With COVID, When Can Schools Re-Open?

As a pediatrician, I’ve seen plenty of cases of Kawaskai disease during my clinical years in the 1960s-70s-80s.
July 21, 2020

With COVID, When Can Schools Re-Open?

Every school year, children catch illnesses at school, and so do teachers and parents. Occasionally an outbreak causes schools to close for a time, say during a flu epidemic that is causing a lot of absenteeism. But never before have all schools been closed for months—even though COVID-19 has the unusual feature that children seldom either get sick from it or transmit it to others.

The CDC reported 14 deaths involving COVID-19 in children age 5-14 between Feb 1 and Jul 11. There were 2,173 deaths from all causes in that age group in a population of 41 million. As seen in the graph below, deaths in older age groups rose sharply after Mar 21, reaching a peak on Apr 18, and have been declining since. A recent surge of “cases” (positive PCR tests) has not so far caused a bump in deaths — which have returned to the baseline of expected mortality. By this metric, the pandemic is over.

Scary reports of “child COVID syndrome” are probably Kawasaki disease, which has been associated with many viral syndromes. There are about 5,000 hospitalizations per year attributed to this, and the number of cases has not been increasing.

Some teachers are reluctant to return, and some parents are also hesitant to send their children back to school. But if it is not safe to re-open schools now, when will it ever be safe? Who will believe it is safe if children are forced to wear masks and stay 6 ft apart?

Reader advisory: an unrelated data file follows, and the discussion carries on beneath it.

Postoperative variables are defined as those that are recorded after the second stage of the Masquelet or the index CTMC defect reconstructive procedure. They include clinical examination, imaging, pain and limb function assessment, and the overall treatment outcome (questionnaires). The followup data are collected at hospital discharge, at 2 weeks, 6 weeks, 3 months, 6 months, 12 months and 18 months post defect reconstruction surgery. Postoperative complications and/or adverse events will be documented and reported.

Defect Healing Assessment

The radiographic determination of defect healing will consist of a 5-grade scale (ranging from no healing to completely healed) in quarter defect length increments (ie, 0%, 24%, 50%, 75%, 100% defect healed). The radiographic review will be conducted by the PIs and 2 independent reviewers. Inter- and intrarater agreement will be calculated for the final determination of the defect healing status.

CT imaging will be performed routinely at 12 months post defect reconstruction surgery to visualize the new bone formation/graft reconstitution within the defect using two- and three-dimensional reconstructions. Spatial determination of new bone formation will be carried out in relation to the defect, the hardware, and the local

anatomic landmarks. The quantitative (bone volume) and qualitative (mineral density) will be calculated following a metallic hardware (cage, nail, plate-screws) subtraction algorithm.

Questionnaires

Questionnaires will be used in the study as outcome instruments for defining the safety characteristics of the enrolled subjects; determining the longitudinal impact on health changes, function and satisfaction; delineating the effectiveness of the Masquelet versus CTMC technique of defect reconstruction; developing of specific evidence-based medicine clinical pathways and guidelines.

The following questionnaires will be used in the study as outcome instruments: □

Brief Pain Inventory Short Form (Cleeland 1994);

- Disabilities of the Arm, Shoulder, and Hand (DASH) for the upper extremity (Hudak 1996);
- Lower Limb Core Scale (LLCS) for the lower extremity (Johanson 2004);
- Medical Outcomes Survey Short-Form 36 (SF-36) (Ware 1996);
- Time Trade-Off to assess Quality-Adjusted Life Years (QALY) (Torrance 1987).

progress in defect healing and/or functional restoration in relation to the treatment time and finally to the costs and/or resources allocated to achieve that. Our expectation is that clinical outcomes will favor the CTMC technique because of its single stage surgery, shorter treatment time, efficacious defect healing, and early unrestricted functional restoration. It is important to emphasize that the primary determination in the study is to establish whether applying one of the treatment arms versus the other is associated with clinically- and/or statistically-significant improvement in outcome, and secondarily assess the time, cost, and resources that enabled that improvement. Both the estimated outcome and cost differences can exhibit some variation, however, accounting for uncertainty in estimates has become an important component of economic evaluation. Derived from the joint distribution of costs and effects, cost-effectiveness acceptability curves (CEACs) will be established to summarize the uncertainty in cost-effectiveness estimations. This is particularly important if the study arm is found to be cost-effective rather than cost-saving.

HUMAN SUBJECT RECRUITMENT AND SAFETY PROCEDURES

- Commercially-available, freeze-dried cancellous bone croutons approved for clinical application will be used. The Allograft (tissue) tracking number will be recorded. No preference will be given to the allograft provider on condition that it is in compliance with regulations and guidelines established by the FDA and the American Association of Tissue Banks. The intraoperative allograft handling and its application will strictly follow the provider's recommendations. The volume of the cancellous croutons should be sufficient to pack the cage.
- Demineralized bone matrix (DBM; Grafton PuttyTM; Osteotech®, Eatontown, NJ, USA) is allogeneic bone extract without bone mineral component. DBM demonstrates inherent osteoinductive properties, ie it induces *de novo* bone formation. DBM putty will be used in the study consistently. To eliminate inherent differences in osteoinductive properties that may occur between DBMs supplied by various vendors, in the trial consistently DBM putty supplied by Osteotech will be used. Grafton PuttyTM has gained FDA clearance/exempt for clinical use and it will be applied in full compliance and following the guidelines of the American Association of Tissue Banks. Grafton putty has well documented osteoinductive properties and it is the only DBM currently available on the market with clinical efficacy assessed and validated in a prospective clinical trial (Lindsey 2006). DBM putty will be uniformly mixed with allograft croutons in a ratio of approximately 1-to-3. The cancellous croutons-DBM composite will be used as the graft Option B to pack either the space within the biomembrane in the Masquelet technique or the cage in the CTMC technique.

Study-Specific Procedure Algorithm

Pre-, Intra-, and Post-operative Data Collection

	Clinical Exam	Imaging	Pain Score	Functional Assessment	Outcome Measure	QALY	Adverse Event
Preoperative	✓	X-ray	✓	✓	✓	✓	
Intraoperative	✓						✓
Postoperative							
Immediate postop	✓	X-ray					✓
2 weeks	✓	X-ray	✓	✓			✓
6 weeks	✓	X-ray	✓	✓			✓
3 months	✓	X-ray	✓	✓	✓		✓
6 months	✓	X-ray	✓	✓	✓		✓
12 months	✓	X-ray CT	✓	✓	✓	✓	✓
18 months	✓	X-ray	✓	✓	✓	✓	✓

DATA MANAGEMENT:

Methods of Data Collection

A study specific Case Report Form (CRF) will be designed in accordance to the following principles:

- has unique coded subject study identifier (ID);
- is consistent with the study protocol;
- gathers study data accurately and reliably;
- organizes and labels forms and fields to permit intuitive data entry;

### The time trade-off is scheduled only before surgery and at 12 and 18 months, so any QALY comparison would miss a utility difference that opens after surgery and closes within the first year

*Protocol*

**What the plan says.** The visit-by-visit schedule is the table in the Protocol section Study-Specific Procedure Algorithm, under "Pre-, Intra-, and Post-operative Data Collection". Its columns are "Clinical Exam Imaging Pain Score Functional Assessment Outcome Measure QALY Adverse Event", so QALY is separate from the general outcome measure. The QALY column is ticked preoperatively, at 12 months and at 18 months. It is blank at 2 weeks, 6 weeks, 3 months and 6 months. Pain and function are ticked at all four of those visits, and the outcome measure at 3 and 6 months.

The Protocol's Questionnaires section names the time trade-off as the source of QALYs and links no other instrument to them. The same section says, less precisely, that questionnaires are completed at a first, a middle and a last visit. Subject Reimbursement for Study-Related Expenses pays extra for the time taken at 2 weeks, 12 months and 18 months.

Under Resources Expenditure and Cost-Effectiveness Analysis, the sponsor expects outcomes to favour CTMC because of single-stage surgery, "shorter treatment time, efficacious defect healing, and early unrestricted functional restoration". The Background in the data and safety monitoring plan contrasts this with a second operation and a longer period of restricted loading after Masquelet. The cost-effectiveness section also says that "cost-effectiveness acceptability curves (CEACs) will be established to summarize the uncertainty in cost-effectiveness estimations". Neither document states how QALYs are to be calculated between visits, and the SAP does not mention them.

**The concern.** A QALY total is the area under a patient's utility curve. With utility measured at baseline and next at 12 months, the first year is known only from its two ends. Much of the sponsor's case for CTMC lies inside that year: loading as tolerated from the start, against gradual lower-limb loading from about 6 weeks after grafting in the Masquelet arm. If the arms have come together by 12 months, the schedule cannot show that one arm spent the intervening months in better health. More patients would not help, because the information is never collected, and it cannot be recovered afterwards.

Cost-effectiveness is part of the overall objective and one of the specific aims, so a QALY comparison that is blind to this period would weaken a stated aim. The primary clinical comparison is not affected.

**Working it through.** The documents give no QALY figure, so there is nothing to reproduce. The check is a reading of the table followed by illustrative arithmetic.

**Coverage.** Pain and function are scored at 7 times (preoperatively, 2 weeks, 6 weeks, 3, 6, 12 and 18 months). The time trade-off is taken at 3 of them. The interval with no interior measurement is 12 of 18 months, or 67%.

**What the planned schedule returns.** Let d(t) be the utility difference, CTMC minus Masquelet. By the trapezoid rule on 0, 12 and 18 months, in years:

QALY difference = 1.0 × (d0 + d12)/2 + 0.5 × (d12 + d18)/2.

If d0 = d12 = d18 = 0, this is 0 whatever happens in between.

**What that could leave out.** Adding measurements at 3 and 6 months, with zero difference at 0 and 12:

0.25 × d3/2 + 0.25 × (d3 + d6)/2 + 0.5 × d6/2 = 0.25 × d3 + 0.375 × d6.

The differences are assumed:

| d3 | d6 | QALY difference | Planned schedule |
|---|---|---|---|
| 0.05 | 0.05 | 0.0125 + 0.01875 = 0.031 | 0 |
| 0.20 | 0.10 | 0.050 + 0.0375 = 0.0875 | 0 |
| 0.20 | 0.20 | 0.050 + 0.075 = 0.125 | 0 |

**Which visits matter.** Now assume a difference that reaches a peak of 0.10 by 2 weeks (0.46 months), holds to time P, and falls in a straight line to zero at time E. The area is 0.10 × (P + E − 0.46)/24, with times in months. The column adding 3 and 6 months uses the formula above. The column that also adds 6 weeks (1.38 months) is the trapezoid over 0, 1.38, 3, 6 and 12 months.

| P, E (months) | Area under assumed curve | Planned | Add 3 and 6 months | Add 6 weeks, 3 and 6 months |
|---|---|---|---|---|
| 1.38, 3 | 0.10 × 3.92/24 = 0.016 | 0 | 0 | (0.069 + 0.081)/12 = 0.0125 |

The hiatus in schooling could lead to far-reaching changes. Parents may be more aware of what their children are learning—and not learning. Taxpayers may ask: if online learning works, why do we need so many teachers? Parents who find they are able to work from home and avoid an exhausting, expensive commute may want to keep doing that—and home-school their children. Several states report a sharp uptick in interest.

Giving parents more choices could be a positive outcome. But the long-term consequences of keeping children in fearful isolation will worsen, the longer the uncertainty continues. It is possible that the disruption has not prevented a single COVID-19 death.

For further information on COVID-19 diagnosis and testing, see Civil Defense Perspectives, January 2020, and on the surge or “second wave” see AAPS News, July 2020.

Executive Director, Association of American Physicians and Surgeons (AAPS)

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